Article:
RO: Classical music is not widespread in Africa and most people still don't have access to it, so it is very difficult for composers to make a living as musicians, not to mention becoming internationally renowned. Most of them are lecturers, working in universities, and hoping their works will one day be discovered. The Musical Society of Nigeria (MUSON) is doing a great work promoting classical music. They run the national conservatoire of Nigeria, giving young people the opportunity to learn music at a very high standard - MUSON School of Music has produced internationally renown artists, including pianists Glen Inanga and Sodi Braide, and tenor Jo Oparamanuike who has now returned to Nigeria and runs the Vocal Department of MUSON School of Music. MUSON Symphony Orchestra gives regular concerts at Agip Recital Hall in Lagos, concerts which have a very good attendance. Their repertoire includes orchestral works by Nigerian composers which are a constant presence in their concert programmes.

JD: As an artist of international reputation with roots in Nigeria, do you feel you have a personal mission to get this music 'out there' and help it achieve the recognition it deserves? 
RO: I have been promoting Nigerian classical music ever since I discovered it and I hope my CD 'EKELE', the first CD of its kind ever released in the UK, will be a step forward for African classical music to gain international recognition. 

JD: How do you feel about the current explosion of equality awareness in the music field? What's your view on achievements to date, how much further there is to go and how the change of awareness can lead to real change? 
RO: We are living in a time when equality and diversity are more than just box-ticking in the classical music world. The tables are turning with 'diversity' and we are seeing young musicians from diverse backgrounds making their mark in the classical music scene. Sheku Kanneh-Mason and the Chineke! Orchestra are evidence of how powerful their impact has been in bringing a radical change to the classical music industry. 

JD: Do you have plenty more African repertoire up your sleeve for us to hear and enjoy after this disc? What would be your recommendations for further listening? 
RO: Besides piano music there are many songs and chamber music. There was a plan in 2013, while I was still playing with Julian Lloyd Webber, for Julian and I to perform some of the chamber music at the Africa Utopia Festival in Southbank Centre. Sadly, his injury prevented this from happening.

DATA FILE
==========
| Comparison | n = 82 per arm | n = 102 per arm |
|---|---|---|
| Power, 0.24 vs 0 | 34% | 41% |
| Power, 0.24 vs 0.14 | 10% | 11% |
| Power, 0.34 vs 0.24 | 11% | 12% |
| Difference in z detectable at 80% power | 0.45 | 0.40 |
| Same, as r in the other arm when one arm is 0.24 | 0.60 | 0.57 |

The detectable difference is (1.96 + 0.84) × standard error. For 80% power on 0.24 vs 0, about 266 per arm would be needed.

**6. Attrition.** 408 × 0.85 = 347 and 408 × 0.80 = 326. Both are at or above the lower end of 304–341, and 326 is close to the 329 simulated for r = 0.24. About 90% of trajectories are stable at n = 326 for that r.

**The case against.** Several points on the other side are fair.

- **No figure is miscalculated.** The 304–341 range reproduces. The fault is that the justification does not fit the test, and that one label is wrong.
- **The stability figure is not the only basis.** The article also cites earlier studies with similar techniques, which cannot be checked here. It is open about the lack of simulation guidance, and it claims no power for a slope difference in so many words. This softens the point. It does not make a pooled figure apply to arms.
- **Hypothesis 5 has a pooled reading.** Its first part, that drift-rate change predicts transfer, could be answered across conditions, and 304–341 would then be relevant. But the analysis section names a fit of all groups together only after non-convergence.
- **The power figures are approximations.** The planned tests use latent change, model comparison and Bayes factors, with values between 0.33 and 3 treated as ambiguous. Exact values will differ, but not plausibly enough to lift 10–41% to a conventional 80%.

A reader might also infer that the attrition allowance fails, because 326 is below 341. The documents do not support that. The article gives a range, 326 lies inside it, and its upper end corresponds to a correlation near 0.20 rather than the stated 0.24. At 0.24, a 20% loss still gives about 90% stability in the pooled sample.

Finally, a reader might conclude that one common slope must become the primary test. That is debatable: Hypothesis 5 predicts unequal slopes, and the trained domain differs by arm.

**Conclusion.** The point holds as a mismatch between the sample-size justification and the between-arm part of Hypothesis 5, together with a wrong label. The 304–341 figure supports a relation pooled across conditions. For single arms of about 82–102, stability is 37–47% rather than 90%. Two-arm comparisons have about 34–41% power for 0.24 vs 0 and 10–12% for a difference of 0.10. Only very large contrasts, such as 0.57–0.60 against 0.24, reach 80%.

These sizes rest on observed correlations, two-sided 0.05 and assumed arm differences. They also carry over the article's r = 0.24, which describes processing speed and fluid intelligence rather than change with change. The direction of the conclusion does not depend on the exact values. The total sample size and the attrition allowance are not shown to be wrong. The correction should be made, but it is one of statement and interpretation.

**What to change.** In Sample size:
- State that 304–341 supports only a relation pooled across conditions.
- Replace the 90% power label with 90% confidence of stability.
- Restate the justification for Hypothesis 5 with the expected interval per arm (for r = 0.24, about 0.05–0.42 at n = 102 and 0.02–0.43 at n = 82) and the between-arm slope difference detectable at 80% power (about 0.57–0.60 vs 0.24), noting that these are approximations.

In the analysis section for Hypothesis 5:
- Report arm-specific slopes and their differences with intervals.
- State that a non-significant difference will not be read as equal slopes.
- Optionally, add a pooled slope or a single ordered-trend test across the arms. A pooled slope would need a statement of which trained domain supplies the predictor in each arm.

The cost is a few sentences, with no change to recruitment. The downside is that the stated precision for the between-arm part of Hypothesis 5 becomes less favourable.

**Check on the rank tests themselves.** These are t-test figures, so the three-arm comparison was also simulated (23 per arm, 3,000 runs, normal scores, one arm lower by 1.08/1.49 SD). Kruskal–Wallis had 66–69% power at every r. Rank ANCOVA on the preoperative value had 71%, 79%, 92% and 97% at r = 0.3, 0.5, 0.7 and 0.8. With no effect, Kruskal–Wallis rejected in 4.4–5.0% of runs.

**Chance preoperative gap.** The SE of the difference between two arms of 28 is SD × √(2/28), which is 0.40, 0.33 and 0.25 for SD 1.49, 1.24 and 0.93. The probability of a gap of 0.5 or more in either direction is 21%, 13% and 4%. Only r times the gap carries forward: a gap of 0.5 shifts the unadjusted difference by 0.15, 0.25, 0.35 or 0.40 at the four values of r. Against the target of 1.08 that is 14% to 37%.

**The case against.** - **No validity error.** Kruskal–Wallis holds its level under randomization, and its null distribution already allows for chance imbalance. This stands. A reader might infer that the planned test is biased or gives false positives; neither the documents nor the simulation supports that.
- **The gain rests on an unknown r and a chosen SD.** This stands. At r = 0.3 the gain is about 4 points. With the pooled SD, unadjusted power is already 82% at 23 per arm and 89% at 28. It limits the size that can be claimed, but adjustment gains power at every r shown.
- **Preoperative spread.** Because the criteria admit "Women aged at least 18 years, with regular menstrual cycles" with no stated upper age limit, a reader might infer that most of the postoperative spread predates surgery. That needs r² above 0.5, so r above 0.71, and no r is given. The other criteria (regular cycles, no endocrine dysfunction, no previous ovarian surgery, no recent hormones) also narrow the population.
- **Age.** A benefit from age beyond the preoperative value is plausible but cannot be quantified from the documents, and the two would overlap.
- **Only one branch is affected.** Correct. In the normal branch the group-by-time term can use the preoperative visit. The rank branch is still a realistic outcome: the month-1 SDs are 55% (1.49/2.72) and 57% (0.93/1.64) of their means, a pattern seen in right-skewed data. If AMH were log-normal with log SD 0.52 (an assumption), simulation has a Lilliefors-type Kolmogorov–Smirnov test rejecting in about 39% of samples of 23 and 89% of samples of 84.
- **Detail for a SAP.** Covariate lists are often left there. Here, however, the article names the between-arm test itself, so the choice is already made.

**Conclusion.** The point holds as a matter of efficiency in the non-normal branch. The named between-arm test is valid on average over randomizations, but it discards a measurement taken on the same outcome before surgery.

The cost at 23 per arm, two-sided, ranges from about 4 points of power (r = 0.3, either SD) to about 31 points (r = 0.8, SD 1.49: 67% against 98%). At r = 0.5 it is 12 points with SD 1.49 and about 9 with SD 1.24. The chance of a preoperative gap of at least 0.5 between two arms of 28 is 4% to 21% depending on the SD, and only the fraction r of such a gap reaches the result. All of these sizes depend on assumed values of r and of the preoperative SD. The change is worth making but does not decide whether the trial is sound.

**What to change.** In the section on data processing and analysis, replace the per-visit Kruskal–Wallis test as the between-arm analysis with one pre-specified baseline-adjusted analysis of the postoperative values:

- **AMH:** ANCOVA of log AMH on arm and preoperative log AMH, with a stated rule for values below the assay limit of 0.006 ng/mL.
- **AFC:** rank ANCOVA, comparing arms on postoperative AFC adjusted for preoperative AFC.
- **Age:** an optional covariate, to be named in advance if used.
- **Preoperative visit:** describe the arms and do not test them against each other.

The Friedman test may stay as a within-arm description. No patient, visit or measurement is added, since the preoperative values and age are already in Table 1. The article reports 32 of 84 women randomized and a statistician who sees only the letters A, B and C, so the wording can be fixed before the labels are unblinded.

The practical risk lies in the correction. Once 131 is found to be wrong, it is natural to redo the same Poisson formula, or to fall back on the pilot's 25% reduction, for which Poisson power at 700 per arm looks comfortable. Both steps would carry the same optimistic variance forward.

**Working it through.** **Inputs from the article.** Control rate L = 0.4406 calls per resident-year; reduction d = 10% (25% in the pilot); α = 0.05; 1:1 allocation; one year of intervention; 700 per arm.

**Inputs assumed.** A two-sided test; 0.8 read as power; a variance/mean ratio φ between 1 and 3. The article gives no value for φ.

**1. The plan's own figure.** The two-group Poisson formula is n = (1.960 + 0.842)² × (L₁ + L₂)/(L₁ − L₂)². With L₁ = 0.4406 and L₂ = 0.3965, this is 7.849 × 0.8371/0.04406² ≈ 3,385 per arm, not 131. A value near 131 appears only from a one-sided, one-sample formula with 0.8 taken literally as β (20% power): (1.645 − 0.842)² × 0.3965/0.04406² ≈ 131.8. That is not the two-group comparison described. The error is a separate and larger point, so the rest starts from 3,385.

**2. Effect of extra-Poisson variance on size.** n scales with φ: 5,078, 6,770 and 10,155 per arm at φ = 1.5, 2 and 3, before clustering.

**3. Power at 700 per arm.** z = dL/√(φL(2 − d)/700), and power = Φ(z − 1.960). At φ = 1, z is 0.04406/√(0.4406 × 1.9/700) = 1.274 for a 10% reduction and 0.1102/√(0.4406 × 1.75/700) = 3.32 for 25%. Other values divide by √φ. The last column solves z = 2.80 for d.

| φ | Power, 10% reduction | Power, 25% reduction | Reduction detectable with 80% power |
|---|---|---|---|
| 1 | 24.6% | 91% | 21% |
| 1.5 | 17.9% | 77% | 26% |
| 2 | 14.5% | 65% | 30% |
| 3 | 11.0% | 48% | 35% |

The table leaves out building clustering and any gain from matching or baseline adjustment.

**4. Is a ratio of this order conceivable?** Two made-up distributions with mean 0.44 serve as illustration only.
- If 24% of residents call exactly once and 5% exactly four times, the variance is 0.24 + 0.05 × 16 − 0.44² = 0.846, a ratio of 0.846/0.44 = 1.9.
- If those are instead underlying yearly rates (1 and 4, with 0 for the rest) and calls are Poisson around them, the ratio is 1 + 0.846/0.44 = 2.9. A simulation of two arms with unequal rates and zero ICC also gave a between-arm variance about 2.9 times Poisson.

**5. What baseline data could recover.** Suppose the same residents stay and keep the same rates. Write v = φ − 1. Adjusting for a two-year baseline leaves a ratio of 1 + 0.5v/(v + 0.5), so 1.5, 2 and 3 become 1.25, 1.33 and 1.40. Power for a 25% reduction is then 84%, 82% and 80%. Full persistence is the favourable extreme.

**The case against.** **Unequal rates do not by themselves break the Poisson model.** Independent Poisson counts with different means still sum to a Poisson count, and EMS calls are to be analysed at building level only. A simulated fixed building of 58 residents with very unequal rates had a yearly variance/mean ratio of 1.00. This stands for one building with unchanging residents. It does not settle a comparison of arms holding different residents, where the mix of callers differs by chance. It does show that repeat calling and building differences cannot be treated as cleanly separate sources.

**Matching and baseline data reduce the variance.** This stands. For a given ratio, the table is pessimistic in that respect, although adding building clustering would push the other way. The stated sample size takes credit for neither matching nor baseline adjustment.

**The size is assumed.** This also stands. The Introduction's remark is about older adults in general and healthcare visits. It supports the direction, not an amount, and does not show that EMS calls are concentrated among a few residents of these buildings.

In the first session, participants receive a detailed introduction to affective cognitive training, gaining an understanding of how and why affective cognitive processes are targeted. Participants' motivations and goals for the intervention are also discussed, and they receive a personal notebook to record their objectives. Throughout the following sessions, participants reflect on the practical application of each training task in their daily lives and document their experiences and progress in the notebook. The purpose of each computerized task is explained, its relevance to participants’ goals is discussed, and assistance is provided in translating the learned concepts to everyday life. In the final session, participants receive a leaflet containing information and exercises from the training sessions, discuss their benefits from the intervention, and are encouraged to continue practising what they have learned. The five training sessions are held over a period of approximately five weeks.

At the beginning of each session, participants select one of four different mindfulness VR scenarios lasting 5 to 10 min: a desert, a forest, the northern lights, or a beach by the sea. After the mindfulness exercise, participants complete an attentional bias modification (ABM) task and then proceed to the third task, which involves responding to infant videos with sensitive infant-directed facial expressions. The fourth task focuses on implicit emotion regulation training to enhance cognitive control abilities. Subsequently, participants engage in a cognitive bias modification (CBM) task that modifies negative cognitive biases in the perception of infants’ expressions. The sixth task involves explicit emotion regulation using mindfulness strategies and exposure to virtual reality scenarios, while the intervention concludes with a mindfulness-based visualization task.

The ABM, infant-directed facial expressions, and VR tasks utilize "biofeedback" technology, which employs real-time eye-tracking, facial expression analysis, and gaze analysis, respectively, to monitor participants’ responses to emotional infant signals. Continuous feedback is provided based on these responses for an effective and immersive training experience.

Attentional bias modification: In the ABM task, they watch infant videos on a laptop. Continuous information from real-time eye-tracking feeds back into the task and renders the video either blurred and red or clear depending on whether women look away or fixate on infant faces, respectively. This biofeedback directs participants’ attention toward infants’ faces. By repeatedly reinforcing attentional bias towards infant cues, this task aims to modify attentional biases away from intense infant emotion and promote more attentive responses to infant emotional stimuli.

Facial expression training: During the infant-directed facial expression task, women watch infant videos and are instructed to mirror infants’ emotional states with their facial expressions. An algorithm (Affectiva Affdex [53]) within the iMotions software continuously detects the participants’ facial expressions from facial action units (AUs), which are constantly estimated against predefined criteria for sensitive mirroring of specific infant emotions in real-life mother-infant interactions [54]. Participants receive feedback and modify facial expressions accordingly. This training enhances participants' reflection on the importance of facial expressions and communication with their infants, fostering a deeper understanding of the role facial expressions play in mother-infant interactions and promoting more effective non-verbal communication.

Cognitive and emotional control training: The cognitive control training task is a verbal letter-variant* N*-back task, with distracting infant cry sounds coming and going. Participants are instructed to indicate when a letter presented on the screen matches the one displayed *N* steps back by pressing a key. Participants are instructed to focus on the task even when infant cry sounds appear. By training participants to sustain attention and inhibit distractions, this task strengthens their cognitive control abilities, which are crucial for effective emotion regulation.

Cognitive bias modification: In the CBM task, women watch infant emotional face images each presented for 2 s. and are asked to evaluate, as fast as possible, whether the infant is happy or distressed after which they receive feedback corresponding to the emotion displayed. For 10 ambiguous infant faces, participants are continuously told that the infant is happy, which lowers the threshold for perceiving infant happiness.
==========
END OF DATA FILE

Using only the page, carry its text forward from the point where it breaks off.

Composer Fred Onovwerosuoke has done amazing work as the founder of African Music Publishers (AMP), in St. Louis, USA, creating a platform of production and worldwide distribution of scores and recordings of music by African composers. In addition to his own works, we'll find available music by  Nigerian composer Akin Euba and Ghanaian composer Joseph H. K. Nketia. 

JD: You've recently been to Nigeria on tour - how did it go? 
RO: I have a large family in Nigeria whom I visited many times but this was the first time I performed there and I had the most amazing reception. In Nigeria, you claim your father's country and I was welcomed as 'the daughter of the land'. It was beyond my expectations and I truly felt at home. The Musical Society of Nigeria (MUSON) was the main organiser and I was impressed with how well everything was planned and how smoothly everything went. There are always unexpected things that can occur on a tour but this time everything was just right. The audience was super enthusiastic and they made me feel like a star. 

Sunday, April 08, 2018

'Hello, George? Orchestre de Paris here....'

The other week, conductor George Jackson's account of his last-minute close encounter with the LSO, some lost Ubers and a banana case became my fourth most popular post ever on JDCMB (behind only the London Hamburger Orchestra, the story of Enescu and an interview with the divine Cecilia). So when he called up and said 'You're not going to believe what happened the other day', I thought he'd better tell us about it.... JD


Remember the Horse...
George Jackson to the rescue, once again


George Jackson
Photo: A.P. Wilding
It’s another Sunday morning, but this time, a more civilised 10:30am. And it’s Easter.  I have had an interesting weekend, beginning with fulfilling my role as ‘best man’ for a good friend (go-karting in Tower Bridge and a barbecue-style feast in East London for the stag) and complemented by listening to my local church choir singing the gorgeous Fauré Requiem for Easter Saturday.

I am sipping coffee and very slowly packing my case for a week in Paris, this time, working with my mentor, Daniel Harding, as second conductor for the gargantuan Ives Fourth Symphony (which requires three conductors).  I decide to check-in with the maestro by text, since he likes us to meet half an hour or so before each rehearsal in the Conductor’s Room.

A reply: ‘George, I have an ear infection.  The doctor just told me not to fly and that my antibiotics might clear my ear in 3-5 days. I’m so sorry.  Not sure what the orchestra will decide to do. I’m going to get back to you ASAP.  You might have to take over the concert’.

Shit.

But then of course, I had just convinced my sister that her car had been stolen during the night (April Fool’s!)  So this must be another one of those.  It’s a damn good one!

Daniel confirms, via sad face emoticon, that it is not an April Fool’s….